I agonised about this purchase more than any I can remember.
So it was with some trepidation that I collected the box containing my Sailor Pro Gear from my local Parcelforce depot (I chalked the painful customs import fee up to experience — most of the time I get away with it when I order from Japan).
What was it that made me hesitate over the “buy” button for so long?
Two things, essentially.
1: Mixed reviews of Sailor nibs.
Spend enough time on pen forums and you’ll read about how Sailor nibs are silky smooth, or how they’ve got a pencil-like feedback and are distinctly not smooth.
You’ll read how they’re flexible or hard as a nail, or that the 14k versions are great, or that no, the 21k versions are better. And good luck trying to get consensus about line widths.
Some people become Sailor addicts and won’t use anything else; others simply can’t get on with the nibs and sell them in short order.
Given how much I love my Pilot and Platinum nibs, would I be pushing my luck? Would I find that I was Sailor-incompatible too?
2: Price to get the version I wanted.
You can pick up Sailor Pro Gear Slims for about 70 quid; a little more than the equivalent Pilot or Platinum 14k pens, but still reasonable. But I’ve fallen in love with large nibs and was worried that the narrower sections of the Slims would leave me wanting more. So I set my sights on the full size Pro Gear (and let me tell you, navigating the Sailor portfolio on Japlish websites is quite the challenge, between the 1911s and the Realos, Pro Gears and Pro Gear II / Sigmas, Slims and Sapporos, not to mention all the shop special editions).
The Pro Gear ticked a lot of my boxes: #6-sized 21k nib (I’ve owned plenty of 14k and one 18k, but never a 21k). Flat ends instead of old-style cigar. Fat section. Rhodium trim. And I specifically decided that I liked the “original” Pro Gear rather than the II / Sigma, with its oafish bloated clip.
Unfortunately, the Pro Gear is not nearly so common on sites like J-Subculture and Rakuten as the various Pilot and Platinum models. And where it is available, it’s often in gold trim or priced at 150 pounds or even higher.
Then I found one that with shipping included came at 115 quid. And I put myself out of my misery and ordered. Medium nib in the hope of getting something smooth, with personality, yet still fine enough for my Hobonichi.
So what’s it like?
Well, it’s a black-and-rhodium Japanese pen. It looks pretty boring.
But… I was struck by how much smaller the Pro Gear is than I was expecting. It’s very short, so when you see photos you mentally scale it up and expect it to be fat. Actually the section is much like that on my Pilot 912. So the Pro Gear is actually just compact, and the nib seems like a normal size. Maybe I need to spring for a King of Pen eventually to get that big hand-feel.
The nib is gorgeous, though. It’s two-tone, well decorated, and has incredibly graceful lines. Nib creep shows off the decoration beautifully.
There was no converter in the huge box (WTF, Sailor?!), so I loaded one of the included black cartridges and held my breath before putting the controversial nib to the paper.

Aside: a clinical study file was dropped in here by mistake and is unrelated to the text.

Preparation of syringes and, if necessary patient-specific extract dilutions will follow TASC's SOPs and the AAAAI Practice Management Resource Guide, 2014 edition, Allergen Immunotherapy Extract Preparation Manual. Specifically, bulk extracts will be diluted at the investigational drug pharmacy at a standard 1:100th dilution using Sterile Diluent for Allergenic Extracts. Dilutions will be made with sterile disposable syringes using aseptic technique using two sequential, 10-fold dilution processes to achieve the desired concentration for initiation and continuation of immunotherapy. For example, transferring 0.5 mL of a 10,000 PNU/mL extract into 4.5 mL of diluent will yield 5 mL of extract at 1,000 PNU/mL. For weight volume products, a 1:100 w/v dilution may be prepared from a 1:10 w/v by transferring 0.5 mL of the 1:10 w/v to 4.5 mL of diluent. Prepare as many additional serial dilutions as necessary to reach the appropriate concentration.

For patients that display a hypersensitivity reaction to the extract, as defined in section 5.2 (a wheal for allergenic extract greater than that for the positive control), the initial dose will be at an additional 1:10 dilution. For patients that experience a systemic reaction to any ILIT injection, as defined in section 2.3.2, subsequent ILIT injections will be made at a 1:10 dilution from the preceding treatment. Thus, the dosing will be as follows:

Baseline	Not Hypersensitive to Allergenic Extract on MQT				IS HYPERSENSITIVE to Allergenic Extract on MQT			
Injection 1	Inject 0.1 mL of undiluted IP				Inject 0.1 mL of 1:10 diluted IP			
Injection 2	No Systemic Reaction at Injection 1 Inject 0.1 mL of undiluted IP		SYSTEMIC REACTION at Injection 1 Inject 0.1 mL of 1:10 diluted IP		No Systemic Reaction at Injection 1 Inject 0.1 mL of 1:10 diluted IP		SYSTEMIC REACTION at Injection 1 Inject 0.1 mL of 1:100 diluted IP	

And let out a sigh of relief.
The medium nib is nice and wet. Good flow. Smooth in all directions. No scratchy, toothy feeling that I was fearing. A little audible feedback that, indeed, sounds a little like a pencil on the page.
There’s significant line variation with pressure — although I’m aware that 21k nibs are easy to spring so I stopped experimenting pretty quickly. More interestingly, there’s significant line variation with angle. Sailor’s known for its Zoom nib and Naginata Togi, which are designed for just this effect, but I didn’t expect it on a standard medium nib. Laying the pen down to a lower angle from the page produces a noticeably thicker line.
The Pro Gear is a light pen, particularly unposted and with a cartridge installed instead of a converter. Because it’s so short, and smooth and wet, it can feel a little skittish and my writing does not look at its best. Maybe I need to get used to it.
I’d say that fit and finish is roughly equal to my Pilot pens.
For the good, there’s an O-ring where the barrel screws on to the section. The cap threads and barrel step are very rounded and comfortable. There are no casting lines anywhere (looking at you, Platinum 3776).
For the slightly less good, the engraving on the cap band is exactly like the Platinum 3776… it’s shallow and characterless compared to the filled-in text on the Pilot 912. The clip is uninspiring, with visible fold gaps at the tip.
The Pro Gear turned out not to be as grand in the hand as I hoped. But it also turned out not to be as painful to write with as I feared. As with most Japanese pens, the nib is the star of the show, with the rest of the pen basically an afterthought.
This nib is beautiful, wet, and writes an interesting line. It’s amazing — and addicting, let’s be honest — that something so tiny as a dot of metal conveying a line of liquid to a surface can feel so different, and inspire such emotional reactions in us.
The emotions I’m feeling from the Sailor are overwhelmingly positive. I can’t wait until my converter arrives so I can try out some different inks!
Note: photos to come!